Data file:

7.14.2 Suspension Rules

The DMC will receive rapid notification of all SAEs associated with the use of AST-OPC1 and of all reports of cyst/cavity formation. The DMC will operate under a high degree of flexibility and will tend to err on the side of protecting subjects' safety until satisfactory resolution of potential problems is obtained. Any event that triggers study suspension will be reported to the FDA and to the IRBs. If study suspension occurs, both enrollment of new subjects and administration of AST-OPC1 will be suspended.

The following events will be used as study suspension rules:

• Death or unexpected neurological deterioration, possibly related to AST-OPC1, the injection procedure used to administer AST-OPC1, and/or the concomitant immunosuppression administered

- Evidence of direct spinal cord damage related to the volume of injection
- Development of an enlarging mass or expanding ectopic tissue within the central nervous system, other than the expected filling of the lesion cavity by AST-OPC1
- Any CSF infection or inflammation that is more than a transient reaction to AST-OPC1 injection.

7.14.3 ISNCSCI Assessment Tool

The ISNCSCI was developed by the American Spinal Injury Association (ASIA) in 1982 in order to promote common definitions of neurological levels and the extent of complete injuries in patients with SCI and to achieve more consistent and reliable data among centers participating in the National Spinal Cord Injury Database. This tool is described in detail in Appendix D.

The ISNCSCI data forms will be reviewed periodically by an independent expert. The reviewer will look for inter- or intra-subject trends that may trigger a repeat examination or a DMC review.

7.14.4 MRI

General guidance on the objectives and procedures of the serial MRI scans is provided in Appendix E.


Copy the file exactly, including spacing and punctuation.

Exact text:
7.14.2 Suspension Rules

The DMC will receive rapid notification of all SAEs associated with the use of AST-OPC1 and of all reports of cyst/cavity formation. The DMC will operate under a high degree of flexibility and will tend to err on the side of protecting subjects' safety until satisfactory resolution of potential problems is obtained. Any event that triggers study suspension will be reported to the FDA and to the IRBs. If study suspension occurs, both enrollment of new subjects and administration of AST-OPC1 will be suspended.

The following events will be used as study suspension rules:

• Death or unexpected neurological deterioration, possibly related to AST-OPC1, the injection procedure used to administer AST-OPC1, and/or the concomitant immunosuppression administered

- Evidence of direct spinal cord damage related to the volume of injection
- Development of an enlarging mass or expanding ectopic tissue within the central nervous system, other than the expected filling of the lesion cavity by AST-OPC1
- Any CSF infection or inflammation that is more than a transient reaction to AST-OPC1 injection.

7.14.3 ISNCSCI Assessment Tool

The ISNCSCI was developed by the American Spinal Injury Association (ASIA) in 1982 in order to promote common definitions of neurological levels and the extent of complete injuries in patients with SCI and to achieve more consistent and reliable data among centers participating in the National Spinal Cord Injury Database. This tool is described in detail in Appendix D.

The ISNCSCI data forms will be reviewed periodically by an independent expert. The reviewer will look for inter- or intra-subject trends that may trigger a repeat examination or a DMC review.

7.14.4 MRI

General guidance on the objectives and procedures of the serial MRI scans is provided in Appendix E.